March 22, 2012 | by Andrew Kameka
One of my favorite things about Google Search is that it’s smart enough to recognize and fix mistakes. Smart enough to know that a search for ‘Skrillac tour dates’ should be corrected as ‘Skrillex tour dates’ instead. That constantly expanding wealth of knowledge garnered from the Googlebot is expanding to Google Docs.
Yesterday, software engineer Yew Jin Lim revealed that the desktop version of Google Docs’ spell check feature is incorporating the same adaptive language technology used in Google Search. Docs will now realize that someone typing “Icland is an icland,” meant to type “Iceland is an island,” and then provide the necessary suggestions. It will even use context clues to know the difference between meat and meet, or recognize pop culture terms. While most spell checks would instantly highlight ‘Skrillac’ as an error and offer no suggestions, Google Docs will say, “Did you mean: Skrillex.”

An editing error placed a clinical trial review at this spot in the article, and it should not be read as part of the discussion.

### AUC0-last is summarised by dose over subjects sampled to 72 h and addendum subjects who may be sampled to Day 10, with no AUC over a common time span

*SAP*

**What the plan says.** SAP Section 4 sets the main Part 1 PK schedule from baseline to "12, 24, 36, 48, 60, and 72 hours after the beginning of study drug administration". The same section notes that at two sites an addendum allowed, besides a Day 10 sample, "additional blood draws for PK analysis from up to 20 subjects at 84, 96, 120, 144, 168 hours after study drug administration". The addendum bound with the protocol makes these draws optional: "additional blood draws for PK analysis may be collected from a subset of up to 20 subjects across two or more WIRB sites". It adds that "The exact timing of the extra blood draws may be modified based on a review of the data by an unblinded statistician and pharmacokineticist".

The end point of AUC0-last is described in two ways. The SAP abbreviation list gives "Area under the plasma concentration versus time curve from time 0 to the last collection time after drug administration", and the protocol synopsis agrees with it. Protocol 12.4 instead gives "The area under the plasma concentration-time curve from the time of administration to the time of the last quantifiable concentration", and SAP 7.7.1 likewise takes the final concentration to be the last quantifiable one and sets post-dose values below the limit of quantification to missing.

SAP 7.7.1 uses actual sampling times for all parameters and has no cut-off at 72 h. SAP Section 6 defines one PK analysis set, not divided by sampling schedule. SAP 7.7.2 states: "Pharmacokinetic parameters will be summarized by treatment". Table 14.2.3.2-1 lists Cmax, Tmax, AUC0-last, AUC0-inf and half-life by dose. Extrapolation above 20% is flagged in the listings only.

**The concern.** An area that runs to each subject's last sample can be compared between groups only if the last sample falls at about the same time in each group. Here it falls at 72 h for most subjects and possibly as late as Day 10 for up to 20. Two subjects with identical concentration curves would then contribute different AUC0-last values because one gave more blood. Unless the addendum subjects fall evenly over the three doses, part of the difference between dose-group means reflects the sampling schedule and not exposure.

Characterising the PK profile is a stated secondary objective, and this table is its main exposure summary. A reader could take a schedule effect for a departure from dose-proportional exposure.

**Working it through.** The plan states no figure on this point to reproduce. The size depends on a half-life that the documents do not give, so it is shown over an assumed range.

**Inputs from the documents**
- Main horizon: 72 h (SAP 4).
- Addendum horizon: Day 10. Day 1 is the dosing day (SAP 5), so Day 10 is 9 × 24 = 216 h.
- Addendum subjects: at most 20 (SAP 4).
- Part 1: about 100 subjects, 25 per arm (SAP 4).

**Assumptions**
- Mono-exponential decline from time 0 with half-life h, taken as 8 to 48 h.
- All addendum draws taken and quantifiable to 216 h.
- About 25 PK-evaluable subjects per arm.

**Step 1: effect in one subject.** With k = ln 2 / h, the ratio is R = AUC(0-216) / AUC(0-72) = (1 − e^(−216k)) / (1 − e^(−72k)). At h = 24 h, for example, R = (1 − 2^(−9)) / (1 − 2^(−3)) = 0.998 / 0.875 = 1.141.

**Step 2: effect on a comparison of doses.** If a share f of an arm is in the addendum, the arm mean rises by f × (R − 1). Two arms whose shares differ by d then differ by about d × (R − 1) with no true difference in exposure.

Adaptive spell check is currently available only for Google Docs in English, but I don’t think this will be the last product to see this feature. Yew Jin Lim said something in his announcement post that shows Google will deploy this technology to other products. “But search isn’t the only place where I make spelling mistakes!” he wrote. “And that got me wondering: could we take this adaptive technology and use it to make spell checking better in other places? The answer is yes.”
Just as Yew Jin said search isn’t the only place he makes spelling mistakes, I’d point out that Gmail and the web in general are other places where I make mistakes. It would be great to have that feature built into other products or within the Chrome, and it turns out that’s already taking place in the Chrome dev channel.
The Google Docs Android app doesn’t currently have spell check, so having that feature arrive on mobile would be huge. And of course, with the introduction of Chrome for Android, there’s another destination ripe for better spell check suggestions. Google is constantly trying to lessen the differences between desktop and mobile products, so if the search-powered spell check proves to be useful in more products, there’s a chance that would trickle down to Android, one of Google’s most important.